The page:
Bryce McGibeny

Published: May 12, 2014 at 3:54 PM

I really miss the old Dueling Dragons. A brilliant attraction all around. Still like it though.

Published: May 12, 2014 at 4:27 PM

This makes me want to take a world tour to ride all the inverted coasters out there. My favorite at the moment is Montu. I love how it takes advantage of the ground, and it packs a thrill. I'll be riding Banshee this October. I can't wait to see what B&M can do now with the inverted design after years of not building one here in the states.... Time to go spend some time on YouTube. This was really well written... Thank you. I would love to see one on the hyper coasters with B&M.
Gabriel Schroll

Published: May 12, 2014 at 8:17 PM

I have a penpal just north of London who helps me with my English accent, and I'm planning a trip to see her. I am not leaving the UK without riding Nemesis!

I love B&M inverted coasters. Truly, riding beneath the track is my favorite type of roller coaster.

Ed Newman

Published: May 12, 2014 at 8:53 PM

Thanks Russell. Really appreciate the topic of this well written article. I have been a fan of inverts since the early days and love the B&M incarnations of them. I've ridden a few of the Vekoma "hang and bang" designs and feel the nickname is well deserved.

I have experienced most of B&Ms mentioned in your article and have to say my favorite is Montu. Being avid skiers, my kids and I enjoyed the theming of Alpengeist but felt that bigger did not always mean better. I hope to make it up to Kings Island soon to try out both Banshee and Diamondback.

Tim Hillman

Published: May 13, 2014 at 8:09 AM

Great article, Russell! I appreciate the research and the thoughtful analysis.

If a park has a B&M inverted coaster, that's usually my first and most frequent coaster ride of the day. They're a great way to start and end the day at a theme park. As far as the Vekoma inverts go, what a disappointment. I'll ride them, but Vekoma inverts look paltry when compared to B&M inverts.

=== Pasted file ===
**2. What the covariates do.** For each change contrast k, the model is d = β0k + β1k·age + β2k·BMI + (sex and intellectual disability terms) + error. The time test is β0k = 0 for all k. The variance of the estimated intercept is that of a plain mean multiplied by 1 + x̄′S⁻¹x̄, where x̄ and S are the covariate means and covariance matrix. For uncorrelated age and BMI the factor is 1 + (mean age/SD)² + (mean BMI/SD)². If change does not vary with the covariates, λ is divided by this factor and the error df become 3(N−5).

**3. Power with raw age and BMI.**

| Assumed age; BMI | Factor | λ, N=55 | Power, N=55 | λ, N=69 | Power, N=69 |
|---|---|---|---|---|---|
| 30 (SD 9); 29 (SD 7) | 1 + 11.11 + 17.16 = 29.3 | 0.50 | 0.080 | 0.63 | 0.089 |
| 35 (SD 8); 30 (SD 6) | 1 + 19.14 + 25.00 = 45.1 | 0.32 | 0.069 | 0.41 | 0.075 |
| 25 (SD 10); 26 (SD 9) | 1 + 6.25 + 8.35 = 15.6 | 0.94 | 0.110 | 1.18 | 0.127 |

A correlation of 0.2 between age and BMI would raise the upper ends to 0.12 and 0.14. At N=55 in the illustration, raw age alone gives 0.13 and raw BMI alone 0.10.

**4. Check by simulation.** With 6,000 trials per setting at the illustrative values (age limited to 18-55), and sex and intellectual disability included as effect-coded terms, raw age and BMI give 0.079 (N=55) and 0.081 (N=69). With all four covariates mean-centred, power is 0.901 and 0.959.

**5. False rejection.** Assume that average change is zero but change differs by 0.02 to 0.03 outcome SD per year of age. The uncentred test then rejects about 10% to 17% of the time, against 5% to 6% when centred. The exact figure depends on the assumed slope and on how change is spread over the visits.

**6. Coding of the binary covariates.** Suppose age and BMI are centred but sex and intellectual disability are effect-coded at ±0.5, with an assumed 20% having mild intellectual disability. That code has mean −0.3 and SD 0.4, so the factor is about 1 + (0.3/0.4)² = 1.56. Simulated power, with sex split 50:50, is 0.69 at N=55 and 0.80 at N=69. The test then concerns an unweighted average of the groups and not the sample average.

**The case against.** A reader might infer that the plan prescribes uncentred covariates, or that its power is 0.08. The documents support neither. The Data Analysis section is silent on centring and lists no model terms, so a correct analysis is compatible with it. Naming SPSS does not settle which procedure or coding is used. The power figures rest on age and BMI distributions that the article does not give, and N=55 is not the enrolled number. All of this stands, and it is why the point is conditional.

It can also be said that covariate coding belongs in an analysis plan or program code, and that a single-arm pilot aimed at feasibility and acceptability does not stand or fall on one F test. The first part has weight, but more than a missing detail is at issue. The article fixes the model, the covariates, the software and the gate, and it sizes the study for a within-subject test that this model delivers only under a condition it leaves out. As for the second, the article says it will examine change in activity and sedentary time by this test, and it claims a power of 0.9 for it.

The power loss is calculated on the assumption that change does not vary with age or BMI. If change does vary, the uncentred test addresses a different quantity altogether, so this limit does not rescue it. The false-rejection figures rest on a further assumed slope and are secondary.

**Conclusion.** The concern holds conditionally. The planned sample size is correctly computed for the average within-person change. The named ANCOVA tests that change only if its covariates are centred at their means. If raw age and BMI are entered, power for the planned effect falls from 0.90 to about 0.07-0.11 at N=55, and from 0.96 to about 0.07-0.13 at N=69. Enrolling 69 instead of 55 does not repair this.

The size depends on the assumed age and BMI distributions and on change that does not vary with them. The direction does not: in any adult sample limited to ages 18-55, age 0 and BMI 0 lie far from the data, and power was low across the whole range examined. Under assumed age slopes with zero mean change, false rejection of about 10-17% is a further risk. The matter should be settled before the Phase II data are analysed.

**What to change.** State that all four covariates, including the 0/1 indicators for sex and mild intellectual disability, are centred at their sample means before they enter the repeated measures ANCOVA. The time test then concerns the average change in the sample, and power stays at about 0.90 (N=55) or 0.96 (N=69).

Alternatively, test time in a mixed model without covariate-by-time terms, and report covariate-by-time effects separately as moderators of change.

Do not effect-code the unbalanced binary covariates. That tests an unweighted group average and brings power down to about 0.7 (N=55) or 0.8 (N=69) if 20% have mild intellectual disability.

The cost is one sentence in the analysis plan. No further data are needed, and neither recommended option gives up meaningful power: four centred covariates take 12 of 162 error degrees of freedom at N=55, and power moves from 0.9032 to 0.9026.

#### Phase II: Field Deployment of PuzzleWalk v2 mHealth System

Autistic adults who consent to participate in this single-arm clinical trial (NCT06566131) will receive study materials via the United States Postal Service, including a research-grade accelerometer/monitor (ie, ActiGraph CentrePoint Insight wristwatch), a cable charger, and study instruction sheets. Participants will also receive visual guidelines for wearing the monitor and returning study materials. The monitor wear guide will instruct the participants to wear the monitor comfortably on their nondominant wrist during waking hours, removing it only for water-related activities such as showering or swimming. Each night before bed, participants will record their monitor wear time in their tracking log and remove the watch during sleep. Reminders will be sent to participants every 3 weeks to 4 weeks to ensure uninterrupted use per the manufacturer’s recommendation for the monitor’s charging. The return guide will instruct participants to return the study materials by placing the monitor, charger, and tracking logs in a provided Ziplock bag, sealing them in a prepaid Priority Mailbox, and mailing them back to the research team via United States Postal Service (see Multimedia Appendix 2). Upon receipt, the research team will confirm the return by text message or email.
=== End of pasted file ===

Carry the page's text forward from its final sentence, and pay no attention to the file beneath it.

The double LIM launch element to Volcano: The Ride is awesome, and then they do so little with the subsequent elements. It's a shame they waste all of that kinetic energy on weak elements around the volcano when the ride would be more visually appealing if the track were routed away from the mountain, and a few more loops and rolls were added in before the track returns to the volcano.

Russell Meyer

Published: May 13, 2014 at 11:02 AM

The Vekomas are really complete crap, so much so that I was unable to find any photos amongst the thousands of theme park pictures I have in my digital collection (I think I have a slide somewhere from Geauga Lake, but I'm still in the process of digitally converting my slides).

The second half of Volcano makes sense thematically since the train slowly makes it's way around the volcano like lava oozing down the side of a summit. It's not the most interesting or exciting, particularly after the amazing launch, but it works in context. The fact that the designers built the coaster around an existing structure (former Haunter River shoot the chutes attraction), meant they were probably limited with what they could do with the layout. They also had to work around another roller coaster, Avalanche, directly adjacent. Volcano has a very interesting history...Intamin was a little ahead of their time (similar to what happened with Top Thrill Dragster) and the first year of Volcano's operation occurred with trains with half the number of seats as originally designed. The launch (there was initially just one) was not powerful enough to reliably push a fully loaded train over the top, so to reduce weight, the even numbered rows were removed, meaning the capacity was 8 people per train. When they finally added the second booster launch, right before the track twists upwards, the master controls had difficulty timing the second launch to actually accelerate the trains, and frequently it would slow the train because of the poor timing. It took nearly 3 years to get it right, but it's been running pretty consistently since. Lesson---Don't expect to run an Intamin coaster at full capacity in the first year plus of operation.